Hi all. Sorry for the delay in posting. Not only have we seemed to enter a “phony war” period regarding impending hostilities with Iraq without anything definite happening, but I also needed to take a little break.
Be that as it may, there have been some interesting stories show up in the last few days. First off, United Nations weapons inspectors have gone … back to Iraq. (Sorry, I couldn’t resist.) Hans Blix, the chief of the inspectors, holds the fate of Iraq in his hands and he has said he will asses the intent of any delays on the part of the Iraqis as to whether foot-dragging is obfuscation or simple foul-ups. Considering that much of my time in Iraq was characterized by hurrying up and waiting — and I was in friendly territory! — I wonder if the, ah, “flexible” concept of time in societies other than northern European ones will be taken into account. Blix is Swedish after all; I hear they frown on tardiness. At any rate, Iraq has until Dec. 8 to present UNMOVIC with a full accounting of its weapons of mass destruction programs or it will be in “material breach” of UNSCR 1441. We’ll see what happens. (P.S. When the Iraqis fire on Allied aircraft patrolling the no-fly zones in the south and the north, does that constitute a “material breach”? Some in the Bush administration want it to be so. Please note, Operations Northern Watch and Southern Watch have never been sanctioned by the UN and Iraq has never accepted them.)
If shooting does start soon, not only will the United States have up to four carriers in the Gulf, but also ground forces in the Horn of Africa. This is the first time (officially, at least) since the debacle in Somalia in 1993 that GIs are on the ground there. The goal is to put the military in place to strike at al Qa’ida cells in Yemen and east Africa and also to provide desert training which could be used in Washington’s campaign against Iraq. They might also have help from Iran, proving that the old “enemy of my enemy” adage is still going strong in the Middle East. As the story reports, Iran is likely hoping to prevent itself from coming into the crosshairs next, as Israeli Prime Minister Ariel Sharon demanded on Nov. 5. It is also allegedly helping the Kurds in their fight against al Islam, the al Qa’ida backed terror group operating along the Iranian border near the town of Halabja in Iraq.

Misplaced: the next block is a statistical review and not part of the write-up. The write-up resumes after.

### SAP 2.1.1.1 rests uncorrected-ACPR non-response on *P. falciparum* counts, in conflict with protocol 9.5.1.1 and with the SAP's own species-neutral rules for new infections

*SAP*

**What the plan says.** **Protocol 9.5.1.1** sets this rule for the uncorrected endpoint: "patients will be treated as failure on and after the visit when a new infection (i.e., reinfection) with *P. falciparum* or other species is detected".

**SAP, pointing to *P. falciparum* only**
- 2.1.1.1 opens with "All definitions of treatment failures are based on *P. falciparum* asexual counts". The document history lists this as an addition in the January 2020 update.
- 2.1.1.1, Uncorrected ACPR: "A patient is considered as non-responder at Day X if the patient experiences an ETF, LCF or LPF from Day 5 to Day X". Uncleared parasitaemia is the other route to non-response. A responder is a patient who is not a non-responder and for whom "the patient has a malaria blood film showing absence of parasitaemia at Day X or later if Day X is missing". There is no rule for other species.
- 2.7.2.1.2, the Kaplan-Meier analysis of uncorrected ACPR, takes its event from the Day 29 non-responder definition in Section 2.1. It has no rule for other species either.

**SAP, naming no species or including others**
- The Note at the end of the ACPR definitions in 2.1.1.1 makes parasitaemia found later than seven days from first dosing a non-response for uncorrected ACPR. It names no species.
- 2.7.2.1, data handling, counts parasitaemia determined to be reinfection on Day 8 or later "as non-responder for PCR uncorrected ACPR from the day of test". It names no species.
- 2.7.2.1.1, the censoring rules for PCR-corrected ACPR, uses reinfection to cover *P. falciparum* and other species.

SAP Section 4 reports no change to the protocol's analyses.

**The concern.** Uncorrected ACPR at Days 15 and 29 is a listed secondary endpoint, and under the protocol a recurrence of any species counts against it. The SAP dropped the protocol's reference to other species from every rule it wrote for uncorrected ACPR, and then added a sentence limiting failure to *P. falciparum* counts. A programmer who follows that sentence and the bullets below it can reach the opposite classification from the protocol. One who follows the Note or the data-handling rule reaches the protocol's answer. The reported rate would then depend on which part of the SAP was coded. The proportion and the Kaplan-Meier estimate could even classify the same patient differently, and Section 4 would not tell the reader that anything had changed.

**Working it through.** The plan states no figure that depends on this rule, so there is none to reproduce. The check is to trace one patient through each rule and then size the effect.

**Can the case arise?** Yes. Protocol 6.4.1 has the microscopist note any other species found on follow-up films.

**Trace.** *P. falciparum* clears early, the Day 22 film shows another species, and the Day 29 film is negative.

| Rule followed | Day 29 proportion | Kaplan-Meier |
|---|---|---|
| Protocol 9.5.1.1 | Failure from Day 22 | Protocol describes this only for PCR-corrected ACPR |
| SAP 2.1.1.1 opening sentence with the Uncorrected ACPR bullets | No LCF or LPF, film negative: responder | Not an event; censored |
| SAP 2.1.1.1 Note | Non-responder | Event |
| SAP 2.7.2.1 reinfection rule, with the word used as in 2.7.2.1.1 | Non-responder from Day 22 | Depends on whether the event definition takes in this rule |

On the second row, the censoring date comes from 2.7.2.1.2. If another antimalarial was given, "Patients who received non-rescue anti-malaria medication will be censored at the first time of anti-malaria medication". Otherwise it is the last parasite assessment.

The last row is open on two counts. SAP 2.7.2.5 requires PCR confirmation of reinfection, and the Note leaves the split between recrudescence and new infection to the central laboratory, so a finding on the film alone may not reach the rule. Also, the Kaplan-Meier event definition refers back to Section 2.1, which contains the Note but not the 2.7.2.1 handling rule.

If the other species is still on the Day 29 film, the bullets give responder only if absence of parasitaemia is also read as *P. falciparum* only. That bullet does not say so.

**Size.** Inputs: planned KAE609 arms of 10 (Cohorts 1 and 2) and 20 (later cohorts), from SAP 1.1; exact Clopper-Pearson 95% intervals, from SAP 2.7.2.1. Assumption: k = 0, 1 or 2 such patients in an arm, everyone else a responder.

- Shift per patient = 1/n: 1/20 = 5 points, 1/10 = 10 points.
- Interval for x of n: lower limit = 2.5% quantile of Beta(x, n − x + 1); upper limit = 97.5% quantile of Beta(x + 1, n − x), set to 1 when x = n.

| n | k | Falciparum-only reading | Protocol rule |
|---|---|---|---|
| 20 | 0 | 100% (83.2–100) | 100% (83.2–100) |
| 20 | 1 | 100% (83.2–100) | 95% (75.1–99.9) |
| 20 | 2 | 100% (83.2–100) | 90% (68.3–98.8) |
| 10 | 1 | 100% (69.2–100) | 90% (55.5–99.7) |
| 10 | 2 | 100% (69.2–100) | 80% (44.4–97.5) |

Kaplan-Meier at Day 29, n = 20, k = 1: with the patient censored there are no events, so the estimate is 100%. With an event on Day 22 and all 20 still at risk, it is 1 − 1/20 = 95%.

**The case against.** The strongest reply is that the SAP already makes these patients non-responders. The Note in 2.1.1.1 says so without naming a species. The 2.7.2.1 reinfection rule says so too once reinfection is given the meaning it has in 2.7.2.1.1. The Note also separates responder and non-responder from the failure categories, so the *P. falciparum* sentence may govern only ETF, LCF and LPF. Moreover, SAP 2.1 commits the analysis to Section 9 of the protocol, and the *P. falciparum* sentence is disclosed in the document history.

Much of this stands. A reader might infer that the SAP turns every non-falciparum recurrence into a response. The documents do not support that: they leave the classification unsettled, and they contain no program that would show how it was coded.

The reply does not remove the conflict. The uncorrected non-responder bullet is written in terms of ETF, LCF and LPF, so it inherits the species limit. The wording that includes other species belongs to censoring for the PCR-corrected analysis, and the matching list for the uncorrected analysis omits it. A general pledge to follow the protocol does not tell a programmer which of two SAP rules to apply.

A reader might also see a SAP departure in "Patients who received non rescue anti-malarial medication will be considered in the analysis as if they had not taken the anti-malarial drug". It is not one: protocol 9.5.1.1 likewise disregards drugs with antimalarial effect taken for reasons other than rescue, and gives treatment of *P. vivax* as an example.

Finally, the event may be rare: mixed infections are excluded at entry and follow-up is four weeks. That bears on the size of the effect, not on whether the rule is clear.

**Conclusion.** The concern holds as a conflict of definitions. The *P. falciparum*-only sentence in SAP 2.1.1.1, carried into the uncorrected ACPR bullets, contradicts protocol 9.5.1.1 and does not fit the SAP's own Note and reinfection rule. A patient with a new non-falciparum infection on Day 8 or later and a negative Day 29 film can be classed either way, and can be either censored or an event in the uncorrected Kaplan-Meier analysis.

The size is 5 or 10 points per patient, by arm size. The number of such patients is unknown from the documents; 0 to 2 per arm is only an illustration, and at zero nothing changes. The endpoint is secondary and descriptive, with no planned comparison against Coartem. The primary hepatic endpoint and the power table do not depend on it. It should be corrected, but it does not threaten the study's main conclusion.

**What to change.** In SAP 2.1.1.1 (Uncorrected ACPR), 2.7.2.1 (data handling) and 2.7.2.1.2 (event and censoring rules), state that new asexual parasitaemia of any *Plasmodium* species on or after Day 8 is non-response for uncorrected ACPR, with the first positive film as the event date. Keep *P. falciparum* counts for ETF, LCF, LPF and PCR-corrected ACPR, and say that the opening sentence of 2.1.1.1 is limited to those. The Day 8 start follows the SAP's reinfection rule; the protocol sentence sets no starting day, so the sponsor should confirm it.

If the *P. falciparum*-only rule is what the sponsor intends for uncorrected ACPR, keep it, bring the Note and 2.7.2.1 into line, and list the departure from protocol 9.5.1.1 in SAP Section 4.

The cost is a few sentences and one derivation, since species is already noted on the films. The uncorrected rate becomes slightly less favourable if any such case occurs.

In another Times story, the FBI said it was stepping up its monitoring of Iraqis and Iraqi-Americans in the United States for signs of terror preparation in the event of hostilities between the countries. While civil libertarians will decry this as a more police statism, this was done back during the first American-Iraq War. I’m of two minds on this. One one level, I can recognize the ostensible necessity for monitoring foreign nationals (Germans were monitored in WWII while Japanese-Americans were, shamefully, imprisoned) in time of war. At the same time, though, we have to make sure we only treat such monitoring as emergency measures. With the introduction of the idea of “Total Information Awareness,” which would electronically monitor everyone in America if it’s enacted, and Attorney General John Ashcroft’s ill-designed TIPS program, I’m not optimistic that this will be a temporary thing. (By the way, check out George Paine’s analysis on TIA on his site, warblogging.com.)